Your album “Better Living” is out at the end of April. How do you feel the recording process went and are you happy with the end result?
We locked ourselves away in our little studio in Hackney for a few months and did the whole thing ourselves, from top to bottom. When you're engineering, recording and mixing an album with just a few other people it can get quite tense if you don't know what you're doing. Luckily we do and it was all roses. 
Getting a studio together had always been a priority for us. We wanted be self-sufficient, to record other bands and get busy. We bought a load of recording gear and smashed everything to tape, old school style. We were between guitarists for a lot of the writing and recording process so you're hearing a lot of me, Craig and Dan on there. We wanted something that sounded epic but not over produced and I'm pretty happy to be able to say I think we achieved that.

You’ve been known in the past for writing short intense songs. So how was it to record longer numbers for the new album (such as Foxtrot and Country, both over 4 minutes) and was it a conscious decision to do so?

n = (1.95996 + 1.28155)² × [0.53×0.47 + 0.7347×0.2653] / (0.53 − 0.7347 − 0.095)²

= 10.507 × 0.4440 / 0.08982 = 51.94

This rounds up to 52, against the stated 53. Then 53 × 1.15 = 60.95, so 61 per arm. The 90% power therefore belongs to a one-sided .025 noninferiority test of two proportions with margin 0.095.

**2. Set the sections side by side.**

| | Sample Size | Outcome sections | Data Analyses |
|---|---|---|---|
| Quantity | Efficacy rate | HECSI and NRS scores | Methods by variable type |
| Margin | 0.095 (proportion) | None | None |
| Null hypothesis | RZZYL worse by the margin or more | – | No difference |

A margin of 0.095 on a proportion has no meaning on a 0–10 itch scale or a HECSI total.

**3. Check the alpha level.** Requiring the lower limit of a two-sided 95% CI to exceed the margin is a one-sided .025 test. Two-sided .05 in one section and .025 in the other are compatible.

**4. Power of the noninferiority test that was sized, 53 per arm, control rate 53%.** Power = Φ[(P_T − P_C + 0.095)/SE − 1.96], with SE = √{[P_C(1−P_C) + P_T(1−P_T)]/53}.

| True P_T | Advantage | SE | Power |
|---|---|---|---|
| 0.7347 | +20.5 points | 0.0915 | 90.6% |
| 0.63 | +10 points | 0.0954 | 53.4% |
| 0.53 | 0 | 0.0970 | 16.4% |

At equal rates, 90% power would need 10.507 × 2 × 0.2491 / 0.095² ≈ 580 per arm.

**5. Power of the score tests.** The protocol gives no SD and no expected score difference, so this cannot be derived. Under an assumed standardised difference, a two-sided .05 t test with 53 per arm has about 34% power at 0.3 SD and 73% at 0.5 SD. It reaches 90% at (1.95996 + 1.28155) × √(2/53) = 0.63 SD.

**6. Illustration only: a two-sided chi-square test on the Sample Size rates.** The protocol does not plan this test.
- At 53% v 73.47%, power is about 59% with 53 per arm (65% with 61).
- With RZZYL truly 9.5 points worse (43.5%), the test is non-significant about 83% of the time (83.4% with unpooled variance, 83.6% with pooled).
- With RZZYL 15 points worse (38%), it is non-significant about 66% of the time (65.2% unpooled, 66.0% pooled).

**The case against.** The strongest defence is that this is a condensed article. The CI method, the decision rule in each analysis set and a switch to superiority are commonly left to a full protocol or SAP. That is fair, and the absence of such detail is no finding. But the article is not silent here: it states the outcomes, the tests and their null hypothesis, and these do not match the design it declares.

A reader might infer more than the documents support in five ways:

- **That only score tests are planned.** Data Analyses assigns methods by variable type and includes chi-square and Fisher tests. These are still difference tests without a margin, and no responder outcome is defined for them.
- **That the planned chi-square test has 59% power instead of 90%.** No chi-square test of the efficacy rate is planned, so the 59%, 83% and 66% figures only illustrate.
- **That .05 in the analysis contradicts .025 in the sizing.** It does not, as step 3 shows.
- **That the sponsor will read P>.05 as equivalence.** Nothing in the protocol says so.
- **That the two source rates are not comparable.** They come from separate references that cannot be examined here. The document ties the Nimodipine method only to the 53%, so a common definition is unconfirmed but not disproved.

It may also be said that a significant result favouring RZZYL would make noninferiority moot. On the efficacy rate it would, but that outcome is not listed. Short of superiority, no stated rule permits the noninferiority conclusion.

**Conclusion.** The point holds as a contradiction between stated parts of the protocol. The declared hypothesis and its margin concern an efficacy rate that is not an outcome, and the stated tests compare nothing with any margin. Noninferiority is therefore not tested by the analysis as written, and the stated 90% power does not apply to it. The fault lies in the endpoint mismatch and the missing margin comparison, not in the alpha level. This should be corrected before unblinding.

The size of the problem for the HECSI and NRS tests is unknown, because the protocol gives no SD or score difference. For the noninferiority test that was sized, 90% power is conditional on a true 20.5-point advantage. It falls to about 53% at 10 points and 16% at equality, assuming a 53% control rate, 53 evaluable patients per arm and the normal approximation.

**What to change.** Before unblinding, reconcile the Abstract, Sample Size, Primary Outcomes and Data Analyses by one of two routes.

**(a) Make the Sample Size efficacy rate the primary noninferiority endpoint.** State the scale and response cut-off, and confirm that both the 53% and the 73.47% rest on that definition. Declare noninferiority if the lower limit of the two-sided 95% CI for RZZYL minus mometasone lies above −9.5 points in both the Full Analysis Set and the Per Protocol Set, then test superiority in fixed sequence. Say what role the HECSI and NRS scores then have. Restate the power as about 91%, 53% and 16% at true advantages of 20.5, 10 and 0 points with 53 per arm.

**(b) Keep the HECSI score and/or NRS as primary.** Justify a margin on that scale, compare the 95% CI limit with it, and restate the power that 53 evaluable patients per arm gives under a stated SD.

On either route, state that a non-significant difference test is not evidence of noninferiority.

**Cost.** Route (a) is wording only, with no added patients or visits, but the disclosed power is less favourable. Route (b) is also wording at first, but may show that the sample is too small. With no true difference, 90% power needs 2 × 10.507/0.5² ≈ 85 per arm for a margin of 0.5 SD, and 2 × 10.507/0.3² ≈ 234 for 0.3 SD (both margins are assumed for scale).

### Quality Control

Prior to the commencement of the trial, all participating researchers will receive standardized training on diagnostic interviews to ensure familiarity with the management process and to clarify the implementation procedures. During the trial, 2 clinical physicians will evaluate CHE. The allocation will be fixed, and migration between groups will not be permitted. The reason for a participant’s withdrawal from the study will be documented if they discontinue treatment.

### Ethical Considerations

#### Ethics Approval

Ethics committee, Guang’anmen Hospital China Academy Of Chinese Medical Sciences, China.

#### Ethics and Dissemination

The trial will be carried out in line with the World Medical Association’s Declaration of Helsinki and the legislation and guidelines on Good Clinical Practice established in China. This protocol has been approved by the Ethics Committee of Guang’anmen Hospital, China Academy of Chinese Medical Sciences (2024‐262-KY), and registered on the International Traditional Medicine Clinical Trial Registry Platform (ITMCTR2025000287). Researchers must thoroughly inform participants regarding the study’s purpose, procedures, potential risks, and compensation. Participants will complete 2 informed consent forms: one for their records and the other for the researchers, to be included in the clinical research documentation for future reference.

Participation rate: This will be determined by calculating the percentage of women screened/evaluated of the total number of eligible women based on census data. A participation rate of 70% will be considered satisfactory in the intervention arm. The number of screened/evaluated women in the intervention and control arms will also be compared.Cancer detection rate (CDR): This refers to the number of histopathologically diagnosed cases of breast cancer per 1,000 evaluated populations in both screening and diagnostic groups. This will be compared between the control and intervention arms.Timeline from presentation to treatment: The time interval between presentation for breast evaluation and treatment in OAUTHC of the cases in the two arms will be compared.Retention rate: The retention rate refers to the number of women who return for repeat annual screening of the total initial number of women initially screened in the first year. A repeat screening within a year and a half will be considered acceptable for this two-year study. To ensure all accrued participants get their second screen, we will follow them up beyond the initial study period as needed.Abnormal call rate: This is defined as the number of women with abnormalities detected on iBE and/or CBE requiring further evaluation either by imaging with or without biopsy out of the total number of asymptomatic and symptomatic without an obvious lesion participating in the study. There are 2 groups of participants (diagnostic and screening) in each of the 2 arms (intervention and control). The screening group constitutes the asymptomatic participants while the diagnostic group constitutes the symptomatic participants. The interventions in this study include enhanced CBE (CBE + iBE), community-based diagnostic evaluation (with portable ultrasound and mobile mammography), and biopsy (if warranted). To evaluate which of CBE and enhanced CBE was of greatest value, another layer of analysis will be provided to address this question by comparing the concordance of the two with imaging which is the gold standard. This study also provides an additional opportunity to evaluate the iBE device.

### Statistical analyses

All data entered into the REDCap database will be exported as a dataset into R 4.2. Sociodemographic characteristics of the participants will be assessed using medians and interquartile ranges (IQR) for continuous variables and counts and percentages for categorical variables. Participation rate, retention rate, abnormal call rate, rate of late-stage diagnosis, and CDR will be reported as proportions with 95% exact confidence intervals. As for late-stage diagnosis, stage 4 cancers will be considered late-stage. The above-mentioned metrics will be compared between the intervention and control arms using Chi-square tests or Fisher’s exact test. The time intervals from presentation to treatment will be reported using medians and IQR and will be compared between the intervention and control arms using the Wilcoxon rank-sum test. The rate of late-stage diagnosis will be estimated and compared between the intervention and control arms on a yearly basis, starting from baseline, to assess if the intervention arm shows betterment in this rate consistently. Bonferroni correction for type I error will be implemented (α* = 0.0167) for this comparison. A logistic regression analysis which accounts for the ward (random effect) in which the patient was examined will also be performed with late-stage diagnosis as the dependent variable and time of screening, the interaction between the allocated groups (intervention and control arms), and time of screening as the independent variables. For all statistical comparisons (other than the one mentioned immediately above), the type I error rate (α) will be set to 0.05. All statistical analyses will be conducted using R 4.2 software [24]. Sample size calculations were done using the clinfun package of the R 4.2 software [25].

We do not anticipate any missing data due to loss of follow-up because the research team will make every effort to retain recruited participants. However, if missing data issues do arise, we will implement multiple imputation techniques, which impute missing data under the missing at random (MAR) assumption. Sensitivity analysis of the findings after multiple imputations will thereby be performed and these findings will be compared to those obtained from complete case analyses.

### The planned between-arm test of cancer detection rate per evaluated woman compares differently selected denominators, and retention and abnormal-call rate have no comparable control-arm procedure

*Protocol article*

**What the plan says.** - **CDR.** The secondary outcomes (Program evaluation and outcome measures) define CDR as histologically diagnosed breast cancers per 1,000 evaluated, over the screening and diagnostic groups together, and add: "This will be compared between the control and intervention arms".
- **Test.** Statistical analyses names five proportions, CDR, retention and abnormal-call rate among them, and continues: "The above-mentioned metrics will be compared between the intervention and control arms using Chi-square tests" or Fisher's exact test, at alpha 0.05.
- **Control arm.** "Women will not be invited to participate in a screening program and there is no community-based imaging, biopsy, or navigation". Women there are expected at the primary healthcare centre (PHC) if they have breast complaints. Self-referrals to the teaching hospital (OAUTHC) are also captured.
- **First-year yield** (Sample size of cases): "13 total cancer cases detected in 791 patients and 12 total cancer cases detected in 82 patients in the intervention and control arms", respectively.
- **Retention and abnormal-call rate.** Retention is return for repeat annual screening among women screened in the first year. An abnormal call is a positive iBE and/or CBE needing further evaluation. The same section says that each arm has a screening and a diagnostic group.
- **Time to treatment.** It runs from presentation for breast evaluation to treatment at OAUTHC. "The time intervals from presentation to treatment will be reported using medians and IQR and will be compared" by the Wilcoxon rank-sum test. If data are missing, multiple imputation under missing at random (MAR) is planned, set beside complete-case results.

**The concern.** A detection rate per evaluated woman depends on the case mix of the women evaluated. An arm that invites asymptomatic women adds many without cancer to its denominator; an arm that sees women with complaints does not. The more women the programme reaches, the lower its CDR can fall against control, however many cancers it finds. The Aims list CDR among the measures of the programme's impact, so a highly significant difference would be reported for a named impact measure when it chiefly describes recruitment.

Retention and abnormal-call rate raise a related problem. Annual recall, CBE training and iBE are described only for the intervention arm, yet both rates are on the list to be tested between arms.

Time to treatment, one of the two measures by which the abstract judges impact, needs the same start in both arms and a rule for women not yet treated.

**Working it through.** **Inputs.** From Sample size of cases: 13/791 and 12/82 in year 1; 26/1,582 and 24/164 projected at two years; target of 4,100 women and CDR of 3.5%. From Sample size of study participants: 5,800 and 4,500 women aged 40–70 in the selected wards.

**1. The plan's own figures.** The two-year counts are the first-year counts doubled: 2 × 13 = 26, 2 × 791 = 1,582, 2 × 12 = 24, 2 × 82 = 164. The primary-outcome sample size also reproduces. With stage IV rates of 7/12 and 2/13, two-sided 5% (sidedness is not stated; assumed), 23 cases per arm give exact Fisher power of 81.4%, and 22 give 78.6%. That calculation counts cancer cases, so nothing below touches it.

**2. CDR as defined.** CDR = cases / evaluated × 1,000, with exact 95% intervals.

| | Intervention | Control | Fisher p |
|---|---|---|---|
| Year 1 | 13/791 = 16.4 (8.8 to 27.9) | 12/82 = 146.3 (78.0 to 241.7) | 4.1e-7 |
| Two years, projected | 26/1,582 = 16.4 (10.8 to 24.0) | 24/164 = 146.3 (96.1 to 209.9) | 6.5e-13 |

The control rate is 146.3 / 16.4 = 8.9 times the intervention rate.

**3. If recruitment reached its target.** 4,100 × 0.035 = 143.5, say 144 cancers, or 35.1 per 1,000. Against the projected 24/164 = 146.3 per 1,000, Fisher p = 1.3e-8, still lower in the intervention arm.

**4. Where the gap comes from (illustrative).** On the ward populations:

We just wrote some sludgier numbers and the very nature of that means the songs are gonna be a bit longer. I don't think we ever set out to write short songs, it's just that we were playing them as fast as we could and we didn't feel like labouring the point. Some of our newer ideas maybe take a few extra minutes to develop. There is one song on the new album called Fast and I probably don't need to say that it's a brief affair.


I’ve already given it a complimentary review on R*E*P*E*A*T, but by enlarge do you give a toss what reviewers say?
People only have nice things to say about Flats. Probably because they know that we know where they live. Seriously though. We do know where you live! No, seriously now, to be getting some kind words, when we haven't compromised one bit on what we set out to do, is a really cool thing. There are people out there with ears and souls! We have been quite surprised because we thought they'd all fucked off to ASDA.